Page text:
flow, the external flow is not complex: it is just similar to a simple case of natural convection of
a hot rod placed in static air. For this case, h is already provided by different heat transfer
textbooks [35]:

k
0.387 RaD1/ 6

ha 0.6
8/ 27
9
/16
D
1 0.559 / Pr

105 RaD 1012


(A.3)

where D is the external diameter of the cylinder exposed to free convection and
RaD

g (Ts T ) D 3

(A.4)

As shown in Figure A.1, a two dimensional geometry of external flow around a pipe was created
and meshed. Because of symmetry, only half of the geometry was modeled. Ambient air was
assumed to be at T = 300K and a constant heat flux of q = -10 W/m2 was assumed to heat the
ambient air around the cylinder. Far-air boundaries were set to be at atmospheric pressure. The
domain was meshed and meshes near the cylinder wall were consecutively refined to generate a
range of y+ values between 0.45 and 14.

Figure A.1 shows grid structure and extent of

refinement around the pipe.

131

Symmetry line

Figure A.1.Mesh structure and refinement in the external layer of a pipe.

132

The natural convection flow was then solved within the domain using enhanced wall function.
Figure A.2 shows temperature contours and formation of thermal boundary layer around the
cylinder. Convection heat transfer coefficient, h, was then found using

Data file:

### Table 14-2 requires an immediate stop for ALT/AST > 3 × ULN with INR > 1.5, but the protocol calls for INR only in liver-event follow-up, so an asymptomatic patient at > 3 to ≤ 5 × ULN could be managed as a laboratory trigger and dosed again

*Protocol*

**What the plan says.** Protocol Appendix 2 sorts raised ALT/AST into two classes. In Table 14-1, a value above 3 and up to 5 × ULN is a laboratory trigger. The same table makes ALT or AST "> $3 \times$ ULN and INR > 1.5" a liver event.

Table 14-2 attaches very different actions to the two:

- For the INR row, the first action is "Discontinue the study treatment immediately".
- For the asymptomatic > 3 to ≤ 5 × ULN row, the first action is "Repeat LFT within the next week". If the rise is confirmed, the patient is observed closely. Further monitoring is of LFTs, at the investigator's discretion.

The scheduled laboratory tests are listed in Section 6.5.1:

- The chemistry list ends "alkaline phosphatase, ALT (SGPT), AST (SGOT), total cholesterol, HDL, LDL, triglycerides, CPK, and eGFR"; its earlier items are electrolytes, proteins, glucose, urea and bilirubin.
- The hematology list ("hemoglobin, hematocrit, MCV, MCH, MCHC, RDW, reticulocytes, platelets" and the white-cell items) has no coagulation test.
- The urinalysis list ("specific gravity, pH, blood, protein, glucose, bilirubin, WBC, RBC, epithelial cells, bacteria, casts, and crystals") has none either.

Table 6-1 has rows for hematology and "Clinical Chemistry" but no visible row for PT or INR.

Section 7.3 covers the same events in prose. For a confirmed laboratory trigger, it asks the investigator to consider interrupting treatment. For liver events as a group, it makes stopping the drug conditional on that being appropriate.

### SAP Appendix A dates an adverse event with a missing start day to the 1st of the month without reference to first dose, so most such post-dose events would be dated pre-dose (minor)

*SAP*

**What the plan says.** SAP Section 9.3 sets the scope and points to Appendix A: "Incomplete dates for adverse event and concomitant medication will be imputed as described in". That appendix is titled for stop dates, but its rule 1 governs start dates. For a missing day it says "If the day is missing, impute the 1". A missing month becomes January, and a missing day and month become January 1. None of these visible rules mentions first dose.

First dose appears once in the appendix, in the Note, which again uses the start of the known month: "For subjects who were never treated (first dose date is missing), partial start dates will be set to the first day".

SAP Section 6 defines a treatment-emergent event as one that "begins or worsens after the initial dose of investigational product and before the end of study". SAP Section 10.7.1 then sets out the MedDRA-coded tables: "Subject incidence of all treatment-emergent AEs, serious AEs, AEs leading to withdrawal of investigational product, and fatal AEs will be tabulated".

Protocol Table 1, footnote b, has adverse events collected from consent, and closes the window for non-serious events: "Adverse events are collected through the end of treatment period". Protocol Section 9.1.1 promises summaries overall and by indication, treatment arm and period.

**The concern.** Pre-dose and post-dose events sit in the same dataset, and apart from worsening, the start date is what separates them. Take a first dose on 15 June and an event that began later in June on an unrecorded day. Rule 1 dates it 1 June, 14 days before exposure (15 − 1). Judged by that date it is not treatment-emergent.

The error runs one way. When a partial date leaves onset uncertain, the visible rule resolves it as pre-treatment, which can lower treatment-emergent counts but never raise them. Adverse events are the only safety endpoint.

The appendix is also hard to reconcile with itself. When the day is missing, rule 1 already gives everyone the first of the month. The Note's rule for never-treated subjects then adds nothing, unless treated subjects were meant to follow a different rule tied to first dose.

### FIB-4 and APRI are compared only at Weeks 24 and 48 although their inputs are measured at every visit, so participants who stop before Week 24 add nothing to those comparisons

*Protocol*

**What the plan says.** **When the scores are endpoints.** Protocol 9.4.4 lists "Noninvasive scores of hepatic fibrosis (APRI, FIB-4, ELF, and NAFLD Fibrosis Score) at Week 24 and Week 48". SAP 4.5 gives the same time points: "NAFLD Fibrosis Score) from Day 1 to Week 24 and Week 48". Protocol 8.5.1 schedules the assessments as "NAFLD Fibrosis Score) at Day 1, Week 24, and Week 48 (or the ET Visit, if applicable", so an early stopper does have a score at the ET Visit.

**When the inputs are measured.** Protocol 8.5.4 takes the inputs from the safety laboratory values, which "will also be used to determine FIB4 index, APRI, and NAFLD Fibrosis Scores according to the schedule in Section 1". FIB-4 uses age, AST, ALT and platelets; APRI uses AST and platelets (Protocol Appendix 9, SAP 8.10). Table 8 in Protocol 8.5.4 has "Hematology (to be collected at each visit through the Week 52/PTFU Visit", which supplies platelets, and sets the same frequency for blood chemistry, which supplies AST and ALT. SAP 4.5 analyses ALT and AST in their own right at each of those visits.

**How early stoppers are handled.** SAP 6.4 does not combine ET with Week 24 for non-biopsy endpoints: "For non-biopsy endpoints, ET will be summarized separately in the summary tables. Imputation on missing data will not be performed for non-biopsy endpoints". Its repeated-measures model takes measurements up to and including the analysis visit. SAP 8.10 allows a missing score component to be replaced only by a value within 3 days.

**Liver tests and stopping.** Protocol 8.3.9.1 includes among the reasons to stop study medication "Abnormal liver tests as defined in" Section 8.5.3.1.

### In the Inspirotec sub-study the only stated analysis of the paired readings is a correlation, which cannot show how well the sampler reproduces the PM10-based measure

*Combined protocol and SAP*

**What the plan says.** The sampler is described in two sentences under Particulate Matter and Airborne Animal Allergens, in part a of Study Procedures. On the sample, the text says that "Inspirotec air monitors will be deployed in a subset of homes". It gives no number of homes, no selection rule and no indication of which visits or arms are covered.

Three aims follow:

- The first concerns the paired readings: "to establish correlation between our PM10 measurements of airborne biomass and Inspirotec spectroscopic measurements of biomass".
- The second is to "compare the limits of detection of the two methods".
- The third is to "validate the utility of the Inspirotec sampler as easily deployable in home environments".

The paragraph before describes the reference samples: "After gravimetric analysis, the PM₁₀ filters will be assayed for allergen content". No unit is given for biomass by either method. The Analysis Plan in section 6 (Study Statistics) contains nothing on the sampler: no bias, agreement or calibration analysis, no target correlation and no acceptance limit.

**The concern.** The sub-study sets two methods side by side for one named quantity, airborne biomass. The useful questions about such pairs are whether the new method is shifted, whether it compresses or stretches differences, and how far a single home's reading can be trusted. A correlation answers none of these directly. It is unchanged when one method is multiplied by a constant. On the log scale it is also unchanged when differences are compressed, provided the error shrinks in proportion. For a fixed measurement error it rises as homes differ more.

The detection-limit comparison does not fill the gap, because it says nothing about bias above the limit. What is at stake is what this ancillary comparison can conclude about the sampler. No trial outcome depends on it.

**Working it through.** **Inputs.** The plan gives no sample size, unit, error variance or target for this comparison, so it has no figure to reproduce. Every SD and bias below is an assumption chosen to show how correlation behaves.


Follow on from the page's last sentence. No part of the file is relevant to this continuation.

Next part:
h

q
10Wm 2

(Tambient Twall ) (300 K Twall )

(A.5)

at different angular locations around the pipe. Figure A.3 plots such h functionality for different
mesh sizes and compares them with semi-empirical correlation (A.3).

Figure A.2. Temperature contour around a circular cylinder.

133

Figure A.3. Convection Coefficient for different mesh sizes.

134

Appendix B: Results of 1D Model


1D modeling approach was used to predict the composition of kiln bed for the last 11 cases
defined in Table 6.3. Average air and bed temperatures were taken from 3D CFD modeling of
the gas phase. Calcination reaction was modeled in 1D and bed compositions were determined.
The results are presented here.

135

Figure B.1. Case 2 of the 12 operating condition cases in Table 6.3.

136

Figure B.2. Case 3 of the 12 operating condition cases in Table 6.3.

137

Figure B.3. Case 4 of the 12 operating condition cases in Table 6.3.